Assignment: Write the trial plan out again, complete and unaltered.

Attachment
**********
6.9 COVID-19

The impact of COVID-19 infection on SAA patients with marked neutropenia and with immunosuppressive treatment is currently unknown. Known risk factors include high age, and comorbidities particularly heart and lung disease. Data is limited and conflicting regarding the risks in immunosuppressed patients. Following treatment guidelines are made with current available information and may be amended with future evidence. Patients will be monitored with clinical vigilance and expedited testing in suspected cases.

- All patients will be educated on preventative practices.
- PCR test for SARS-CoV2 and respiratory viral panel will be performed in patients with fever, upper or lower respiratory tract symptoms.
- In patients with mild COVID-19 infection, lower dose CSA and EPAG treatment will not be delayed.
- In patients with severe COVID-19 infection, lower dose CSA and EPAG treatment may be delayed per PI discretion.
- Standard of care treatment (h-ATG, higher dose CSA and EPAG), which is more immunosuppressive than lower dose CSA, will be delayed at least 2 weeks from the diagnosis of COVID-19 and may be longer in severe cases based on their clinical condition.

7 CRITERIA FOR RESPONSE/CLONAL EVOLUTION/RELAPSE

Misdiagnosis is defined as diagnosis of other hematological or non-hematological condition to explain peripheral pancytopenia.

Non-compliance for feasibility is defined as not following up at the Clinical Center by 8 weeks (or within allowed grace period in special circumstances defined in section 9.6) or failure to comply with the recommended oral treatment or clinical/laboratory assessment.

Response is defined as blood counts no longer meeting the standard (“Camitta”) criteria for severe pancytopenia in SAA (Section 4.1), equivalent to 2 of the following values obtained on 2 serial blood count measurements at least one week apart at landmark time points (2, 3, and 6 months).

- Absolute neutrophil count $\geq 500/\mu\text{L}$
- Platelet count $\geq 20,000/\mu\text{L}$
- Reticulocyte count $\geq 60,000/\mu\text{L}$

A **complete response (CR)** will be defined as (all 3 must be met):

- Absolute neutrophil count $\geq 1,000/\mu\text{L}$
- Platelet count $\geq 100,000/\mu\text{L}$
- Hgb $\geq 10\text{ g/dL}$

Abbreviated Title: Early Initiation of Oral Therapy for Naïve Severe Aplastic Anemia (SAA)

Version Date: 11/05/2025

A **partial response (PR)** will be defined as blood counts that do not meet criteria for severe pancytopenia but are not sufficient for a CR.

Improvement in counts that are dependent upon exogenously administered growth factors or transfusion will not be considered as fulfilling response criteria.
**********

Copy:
6.9 COVID-19

The impact of COVID-19 infection on SAA patients with marked neutropenia and with immunosuppressive treatment is currently unknown. Known risk factors include high age, and comorbidities particularly heart and lung disease. Data is limited and conflicting regarding the risks in immunosuppressed patients. Following treatment guidelines are made with current available information and may be amended with future evidence. Patients will be monitored with clinical vigilance and expedited testing in suspected cases.

- All patients will be educated on preventative practices.
- PCR test for SARS-CoV2 and respiratory viral panel will be performed in patients with fever, upper or lower respiratory tract symptoms.
- In patients with mild COVID-19 infection, lower dose CSA and EPAG treatment will not be delayed.
- In patients with severe COVID-19 infection, lower dose CSA and EPAG treatment may be delayed per PI discretion.
- Standard of care treatment (h-ATG, higher dose CSA and EPAG), which is more immunosuppressive than lower dose CSA, will be delayed at least 2 weeks from the diagnosis of COVID-19 and may be longer in severe cases based on their clinical condition.

7 CRITERIA FOR RESPONSE/CLONAL EVOLUTION/RELAPSE

Misdiagnosis is defined as diagnosis of other hematological or non-hematological condition to explain peripheral pancytopenia.

Non-compliance for feasibility is defined as not following up at the Clinical Center by 8 weeks (or within allowed grace period in special circumstances defined in section 9.6) or failure to comply with the recommended oral treatment or clinical/laboratory assessment.

Response is defined as blood counts no longer meeting the standard (“Camitta”) criteria for severe pancytopenia in SAA (Section 4.1), equivalent to 2 of the following values obtained on 2 serial blood count measurements at least one week apart at landmark time points (2, 3, and 6 months).

- Absolute neutrophil count $\geq 500/\mu\text{L}$
- Platelet count $\geq 20,000/\mu\text{L}$
- Reticulocyte count $\geq 60,000/\mu\text{L}$

A **complete response (CR)** will be defined as (all 3 must be met):

- Absolute neutrophil count $\geq 1,000/\mu\text{L}$
- Platelet count $\geq 100,000/\mu\text{L}$
- Hgb $\geq 10\text{ g/dL}$

Abbreviated Title: Early Initiation of Oral Therapy for Naïve Severe Aplastic Anemia (SAA)

Version Date: 11/05/2025

A **partial response (PR)** will be defined as blood counts that do not meet criteria for severe pancytopenia but are not sufficient for a CR.

Improvement in counts that are dependent upon exogenously administered growth factors or transfusion will not be considered as fulfilling response criteria.